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Court Wins

The Board erred when it denied service connection for an acquired psychiatric disability

Bradley Hennings

March 12, 2018

Updated: November 20, 2023


Summary of the Case

The Veteran served honorably on active duty in the United States Army from 1986 to 1992. While she was in service, a car she was driving lost control and went off a cliff. She also reported sexual harassment from a superior officer. Upon separation, she reported weight loss, anxiety, and difficulty sleeping. She continued to experience chronic psychiatric symptoms following service, and was eventually diagnosed with panic disorder, depression, and a personality disorder.

The Veteran filed a claim for service connection for a psychiatric disorder in 2007, which VA denied. It relied on a VA opinion that the Veteran’s symptoms were related to post-service life developments and childhood trauma, rather than her in-service experiences. The Veteran appealed this decision to the Board, which subsequently ordered more examinations to determine whether the Veteran’s psychiatric symptoms were related to service. These examiners gave negative opinions because the Veteran did not seek psychiatric treatment in service and was not diagnosed with a disability in service.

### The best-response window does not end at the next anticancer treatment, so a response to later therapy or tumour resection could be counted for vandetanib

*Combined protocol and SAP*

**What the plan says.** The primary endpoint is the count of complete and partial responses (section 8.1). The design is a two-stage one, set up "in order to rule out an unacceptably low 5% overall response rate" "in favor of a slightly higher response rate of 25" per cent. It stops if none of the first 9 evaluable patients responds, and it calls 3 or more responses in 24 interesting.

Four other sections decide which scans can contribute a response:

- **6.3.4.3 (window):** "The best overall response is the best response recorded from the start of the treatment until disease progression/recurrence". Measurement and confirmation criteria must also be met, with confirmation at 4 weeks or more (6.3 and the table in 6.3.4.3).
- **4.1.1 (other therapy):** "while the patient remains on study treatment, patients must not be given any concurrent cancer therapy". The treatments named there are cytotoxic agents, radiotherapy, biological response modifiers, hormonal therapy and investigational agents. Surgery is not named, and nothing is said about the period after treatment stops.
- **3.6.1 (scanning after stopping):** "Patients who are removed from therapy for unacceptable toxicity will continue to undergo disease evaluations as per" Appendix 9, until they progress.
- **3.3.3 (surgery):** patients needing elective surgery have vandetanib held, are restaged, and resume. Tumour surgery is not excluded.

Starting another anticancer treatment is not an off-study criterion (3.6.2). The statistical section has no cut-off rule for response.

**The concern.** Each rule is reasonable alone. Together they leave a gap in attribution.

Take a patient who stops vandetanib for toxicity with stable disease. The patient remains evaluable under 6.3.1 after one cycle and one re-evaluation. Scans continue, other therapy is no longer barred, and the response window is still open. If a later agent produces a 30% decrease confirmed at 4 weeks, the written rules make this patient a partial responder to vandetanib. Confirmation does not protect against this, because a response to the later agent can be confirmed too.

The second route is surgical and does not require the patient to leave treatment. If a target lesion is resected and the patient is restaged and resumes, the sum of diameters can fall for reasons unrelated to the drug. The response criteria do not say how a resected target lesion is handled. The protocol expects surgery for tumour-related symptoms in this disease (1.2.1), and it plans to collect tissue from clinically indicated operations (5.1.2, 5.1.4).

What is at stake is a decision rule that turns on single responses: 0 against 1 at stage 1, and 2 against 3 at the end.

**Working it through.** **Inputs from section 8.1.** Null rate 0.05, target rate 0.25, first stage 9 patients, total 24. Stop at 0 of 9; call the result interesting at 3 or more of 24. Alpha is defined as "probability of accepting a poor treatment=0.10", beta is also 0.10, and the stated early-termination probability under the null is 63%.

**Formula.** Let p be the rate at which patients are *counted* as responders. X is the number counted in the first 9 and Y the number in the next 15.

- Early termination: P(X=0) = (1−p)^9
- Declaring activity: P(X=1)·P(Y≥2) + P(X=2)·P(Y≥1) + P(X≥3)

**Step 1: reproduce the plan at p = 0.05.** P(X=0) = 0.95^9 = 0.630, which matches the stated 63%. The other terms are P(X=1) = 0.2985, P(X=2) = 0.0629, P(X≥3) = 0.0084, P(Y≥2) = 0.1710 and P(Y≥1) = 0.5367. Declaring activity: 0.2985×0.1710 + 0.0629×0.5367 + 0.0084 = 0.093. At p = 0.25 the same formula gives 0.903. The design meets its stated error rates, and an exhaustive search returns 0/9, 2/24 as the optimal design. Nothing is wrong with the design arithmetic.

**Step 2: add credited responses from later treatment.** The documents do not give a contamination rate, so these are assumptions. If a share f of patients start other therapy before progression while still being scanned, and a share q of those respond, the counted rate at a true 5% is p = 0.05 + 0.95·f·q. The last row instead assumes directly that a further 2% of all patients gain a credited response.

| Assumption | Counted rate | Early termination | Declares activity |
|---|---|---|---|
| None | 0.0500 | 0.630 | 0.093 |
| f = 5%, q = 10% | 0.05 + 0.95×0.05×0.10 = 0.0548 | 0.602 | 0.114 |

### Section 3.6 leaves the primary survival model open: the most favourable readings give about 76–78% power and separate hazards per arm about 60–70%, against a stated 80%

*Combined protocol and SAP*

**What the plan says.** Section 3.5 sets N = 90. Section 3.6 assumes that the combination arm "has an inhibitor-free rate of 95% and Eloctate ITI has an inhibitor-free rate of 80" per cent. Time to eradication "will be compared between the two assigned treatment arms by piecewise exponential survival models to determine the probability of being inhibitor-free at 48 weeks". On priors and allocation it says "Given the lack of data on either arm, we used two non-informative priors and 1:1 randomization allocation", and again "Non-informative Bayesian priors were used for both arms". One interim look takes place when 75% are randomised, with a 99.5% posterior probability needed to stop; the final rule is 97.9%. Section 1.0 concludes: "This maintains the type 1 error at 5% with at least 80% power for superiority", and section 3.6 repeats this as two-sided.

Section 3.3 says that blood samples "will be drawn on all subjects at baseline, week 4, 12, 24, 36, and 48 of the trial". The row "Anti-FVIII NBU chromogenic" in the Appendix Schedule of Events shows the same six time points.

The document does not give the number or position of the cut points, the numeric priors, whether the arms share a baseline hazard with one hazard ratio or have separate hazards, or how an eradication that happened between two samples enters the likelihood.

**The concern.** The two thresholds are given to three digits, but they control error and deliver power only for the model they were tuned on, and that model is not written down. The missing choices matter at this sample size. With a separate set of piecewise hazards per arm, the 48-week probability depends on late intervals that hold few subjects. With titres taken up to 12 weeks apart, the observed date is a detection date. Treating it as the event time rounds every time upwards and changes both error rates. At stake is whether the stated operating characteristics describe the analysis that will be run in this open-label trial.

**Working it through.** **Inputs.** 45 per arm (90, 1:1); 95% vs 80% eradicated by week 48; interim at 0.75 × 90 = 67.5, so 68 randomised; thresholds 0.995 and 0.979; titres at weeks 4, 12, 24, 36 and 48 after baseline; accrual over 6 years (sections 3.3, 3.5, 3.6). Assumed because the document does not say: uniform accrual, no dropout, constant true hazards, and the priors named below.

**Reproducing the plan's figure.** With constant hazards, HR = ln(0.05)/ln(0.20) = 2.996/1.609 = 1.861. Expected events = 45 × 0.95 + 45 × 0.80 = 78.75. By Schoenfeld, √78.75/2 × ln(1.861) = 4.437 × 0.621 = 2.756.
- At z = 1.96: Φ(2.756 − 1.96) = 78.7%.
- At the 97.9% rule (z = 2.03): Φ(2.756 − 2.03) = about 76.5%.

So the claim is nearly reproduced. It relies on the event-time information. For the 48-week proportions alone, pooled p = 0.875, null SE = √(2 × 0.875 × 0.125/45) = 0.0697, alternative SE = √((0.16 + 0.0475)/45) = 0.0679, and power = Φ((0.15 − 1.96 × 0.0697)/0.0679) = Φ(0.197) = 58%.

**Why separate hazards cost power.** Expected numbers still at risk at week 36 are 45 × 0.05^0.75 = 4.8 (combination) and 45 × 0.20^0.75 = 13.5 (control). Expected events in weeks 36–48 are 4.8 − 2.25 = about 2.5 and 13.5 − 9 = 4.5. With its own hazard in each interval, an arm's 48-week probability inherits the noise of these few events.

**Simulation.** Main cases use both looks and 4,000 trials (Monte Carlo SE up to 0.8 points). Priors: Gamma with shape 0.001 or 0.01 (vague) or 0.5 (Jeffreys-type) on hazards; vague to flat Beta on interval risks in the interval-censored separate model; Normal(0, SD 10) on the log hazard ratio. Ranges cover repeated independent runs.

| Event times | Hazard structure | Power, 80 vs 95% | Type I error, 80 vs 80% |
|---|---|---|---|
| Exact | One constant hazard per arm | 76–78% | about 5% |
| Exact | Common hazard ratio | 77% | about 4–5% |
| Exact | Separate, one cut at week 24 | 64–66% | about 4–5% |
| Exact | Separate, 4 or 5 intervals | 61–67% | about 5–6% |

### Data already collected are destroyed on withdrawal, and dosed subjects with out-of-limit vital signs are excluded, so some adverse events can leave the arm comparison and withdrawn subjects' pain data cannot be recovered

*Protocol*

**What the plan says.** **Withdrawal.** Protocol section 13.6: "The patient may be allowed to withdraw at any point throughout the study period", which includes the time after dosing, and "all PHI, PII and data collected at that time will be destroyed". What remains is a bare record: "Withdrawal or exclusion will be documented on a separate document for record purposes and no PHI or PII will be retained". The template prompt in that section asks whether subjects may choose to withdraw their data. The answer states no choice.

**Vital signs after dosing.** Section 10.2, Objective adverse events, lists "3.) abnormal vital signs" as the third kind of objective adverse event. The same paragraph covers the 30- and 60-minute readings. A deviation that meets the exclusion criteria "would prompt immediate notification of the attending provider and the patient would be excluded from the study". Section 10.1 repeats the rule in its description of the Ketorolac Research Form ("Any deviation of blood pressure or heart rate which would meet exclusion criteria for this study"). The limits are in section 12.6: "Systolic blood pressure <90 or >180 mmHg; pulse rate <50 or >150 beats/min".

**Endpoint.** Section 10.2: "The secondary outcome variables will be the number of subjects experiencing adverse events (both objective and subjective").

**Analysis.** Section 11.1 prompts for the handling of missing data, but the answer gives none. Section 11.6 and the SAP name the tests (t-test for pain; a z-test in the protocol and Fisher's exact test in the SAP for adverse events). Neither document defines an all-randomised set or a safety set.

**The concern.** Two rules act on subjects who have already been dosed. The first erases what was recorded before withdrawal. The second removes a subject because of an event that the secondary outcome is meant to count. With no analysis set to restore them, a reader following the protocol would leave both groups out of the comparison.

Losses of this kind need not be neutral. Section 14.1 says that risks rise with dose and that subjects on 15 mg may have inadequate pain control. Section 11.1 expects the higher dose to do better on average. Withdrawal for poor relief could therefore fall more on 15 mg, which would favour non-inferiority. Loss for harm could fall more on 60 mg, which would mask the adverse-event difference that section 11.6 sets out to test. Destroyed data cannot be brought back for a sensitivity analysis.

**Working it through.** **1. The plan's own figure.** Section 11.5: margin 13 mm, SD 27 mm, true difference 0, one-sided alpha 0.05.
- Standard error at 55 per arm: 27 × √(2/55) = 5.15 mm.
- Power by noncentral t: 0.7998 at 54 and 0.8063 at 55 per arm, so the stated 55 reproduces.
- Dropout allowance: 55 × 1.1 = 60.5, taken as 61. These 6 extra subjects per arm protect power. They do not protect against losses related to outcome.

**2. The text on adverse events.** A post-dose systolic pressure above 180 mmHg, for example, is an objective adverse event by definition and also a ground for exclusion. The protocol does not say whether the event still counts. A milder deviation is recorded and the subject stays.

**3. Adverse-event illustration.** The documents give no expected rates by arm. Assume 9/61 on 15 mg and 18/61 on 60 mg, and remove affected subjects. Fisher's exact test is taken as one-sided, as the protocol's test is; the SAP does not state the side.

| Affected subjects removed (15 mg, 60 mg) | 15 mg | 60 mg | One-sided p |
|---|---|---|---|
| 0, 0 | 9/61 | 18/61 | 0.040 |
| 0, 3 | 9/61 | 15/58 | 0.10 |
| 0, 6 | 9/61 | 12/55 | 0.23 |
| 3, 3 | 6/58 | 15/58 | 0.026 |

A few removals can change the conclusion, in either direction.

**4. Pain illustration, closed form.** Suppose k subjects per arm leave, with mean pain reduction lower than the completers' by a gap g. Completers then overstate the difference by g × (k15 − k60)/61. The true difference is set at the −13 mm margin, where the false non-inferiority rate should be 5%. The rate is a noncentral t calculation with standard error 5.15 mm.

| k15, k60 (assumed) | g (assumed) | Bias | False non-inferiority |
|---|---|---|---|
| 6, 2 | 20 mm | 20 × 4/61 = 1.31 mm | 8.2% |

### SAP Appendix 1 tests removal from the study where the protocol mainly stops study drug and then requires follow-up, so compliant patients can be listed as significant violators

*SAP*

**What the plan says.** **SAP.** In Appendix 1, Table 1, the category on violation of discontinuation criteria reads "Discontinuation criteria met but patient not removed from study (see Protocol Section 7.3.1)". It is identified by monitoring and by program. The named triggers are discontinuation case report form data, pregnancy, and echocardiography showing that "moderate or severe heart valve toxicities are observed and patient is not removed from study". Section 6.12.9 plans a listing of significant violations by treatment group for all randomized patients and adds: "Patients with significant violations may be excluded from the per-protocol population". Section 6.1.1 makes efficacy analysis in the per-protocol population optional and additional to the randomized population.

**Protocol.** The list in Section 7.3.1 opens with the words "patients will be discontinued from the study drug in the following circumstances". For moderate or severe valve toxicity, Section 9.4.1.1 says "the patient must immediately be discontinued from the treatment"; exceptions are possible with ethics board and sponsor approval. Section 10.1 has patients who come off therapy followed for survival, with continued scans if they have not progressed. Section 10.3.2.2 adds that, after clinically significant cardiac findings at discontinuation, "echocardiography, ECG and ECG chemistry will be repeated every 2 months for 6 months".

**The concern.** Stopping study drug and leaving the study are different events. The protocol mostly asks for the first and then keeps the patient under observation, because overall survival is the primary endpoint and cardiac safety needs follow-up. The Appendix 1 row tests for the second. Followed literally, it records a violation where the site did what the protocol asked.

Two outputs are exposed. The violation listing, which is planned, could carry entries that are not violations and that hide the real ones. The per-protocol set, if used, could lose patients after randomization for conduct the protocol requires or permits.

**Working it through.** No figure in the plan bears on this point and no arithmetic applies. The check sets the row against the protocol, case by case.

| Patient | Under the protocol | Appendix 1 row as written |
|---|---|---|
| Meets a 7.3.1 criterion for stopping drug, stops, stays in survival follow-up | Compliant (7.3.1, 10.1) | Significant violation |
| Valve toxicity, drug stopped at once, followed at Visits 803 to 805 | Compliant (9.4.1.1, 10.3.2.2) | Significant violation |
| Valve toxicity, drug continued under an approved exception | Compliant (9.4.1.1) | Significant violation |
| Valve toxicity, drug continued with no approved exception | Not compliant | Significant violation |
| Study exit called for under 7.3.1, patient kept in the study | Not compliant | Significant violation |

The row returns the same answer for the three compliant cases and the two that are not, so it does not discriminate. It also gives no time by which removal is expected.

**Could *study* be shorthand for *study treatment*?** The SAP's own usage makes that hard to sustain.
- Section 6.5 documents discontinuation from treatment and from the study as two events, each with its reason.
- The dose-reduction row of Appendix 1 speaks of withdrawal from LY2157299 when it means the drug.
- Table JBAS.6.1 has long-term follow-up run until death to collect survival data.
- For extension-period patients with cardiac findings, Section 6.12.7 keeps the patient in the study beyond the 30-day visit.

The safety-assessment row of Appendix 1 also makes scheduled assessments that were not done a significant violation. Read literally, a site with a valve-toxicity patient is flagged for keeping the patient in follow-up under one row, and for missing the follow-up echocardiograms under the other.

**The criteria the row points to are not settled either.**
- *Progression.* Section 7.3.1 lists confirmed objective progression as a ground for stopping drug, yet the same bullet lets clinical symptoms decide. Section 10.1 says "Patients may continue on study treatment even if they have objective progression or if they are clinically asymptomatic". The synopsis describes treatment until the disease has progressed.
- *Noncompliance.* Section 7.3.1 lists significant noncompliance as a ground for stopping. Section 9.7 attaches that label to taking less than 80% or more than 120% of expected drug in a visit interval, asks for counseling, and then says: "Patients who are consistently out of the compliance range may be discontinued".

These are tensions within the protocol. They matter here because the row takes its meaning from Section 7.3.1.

Eventually, the Board of Veterans’ Appeals found these opinions persuasive and denied the Veteran’s claim in 2016. It rejected the veteran’s lay statements about her in-service sexual assault because it found she was not credible. It also relied on the fact that the Veteran had a personality disorder which is not a disability for VA purposes.

With CCK’s help, the Veteran appealed the Board decision to the Court of Appeals for Veterans Claims.

CCK appeals to Court and the CAVC agrees with CCK’s arguments

CCK argued, and the Court agreed, that the Board erred when it relied on inadequate VA examinations to deny the Veteran’s claim for service connection. Specifically, the Court found that the VA examiners inappropriately relied on the fact that the Veteran did not seek treatment for a mental disorder in service. Additionally, the Court agreed the examiners were wrong to rely on the lack of a diagnosis in service. The Court found that the Board did not explain how these inadequate examinations provided enough information for the Board to make its decision.

The Court vacated the Board’s decision and remanded the Veteran’s claim for further adjudication.

About the Author

Bio photo of Bradley Hennings

Bradley Hennings joined Chisholm Chisholm & Kilpatrick as an attorney in January 2018 and currently serves as a Partner in the firm. His practice focuses on the U.S. Department of Veterans Affairs (VA) and the U.S. Court of Appeals for Veterans Claims.

See more about Bradley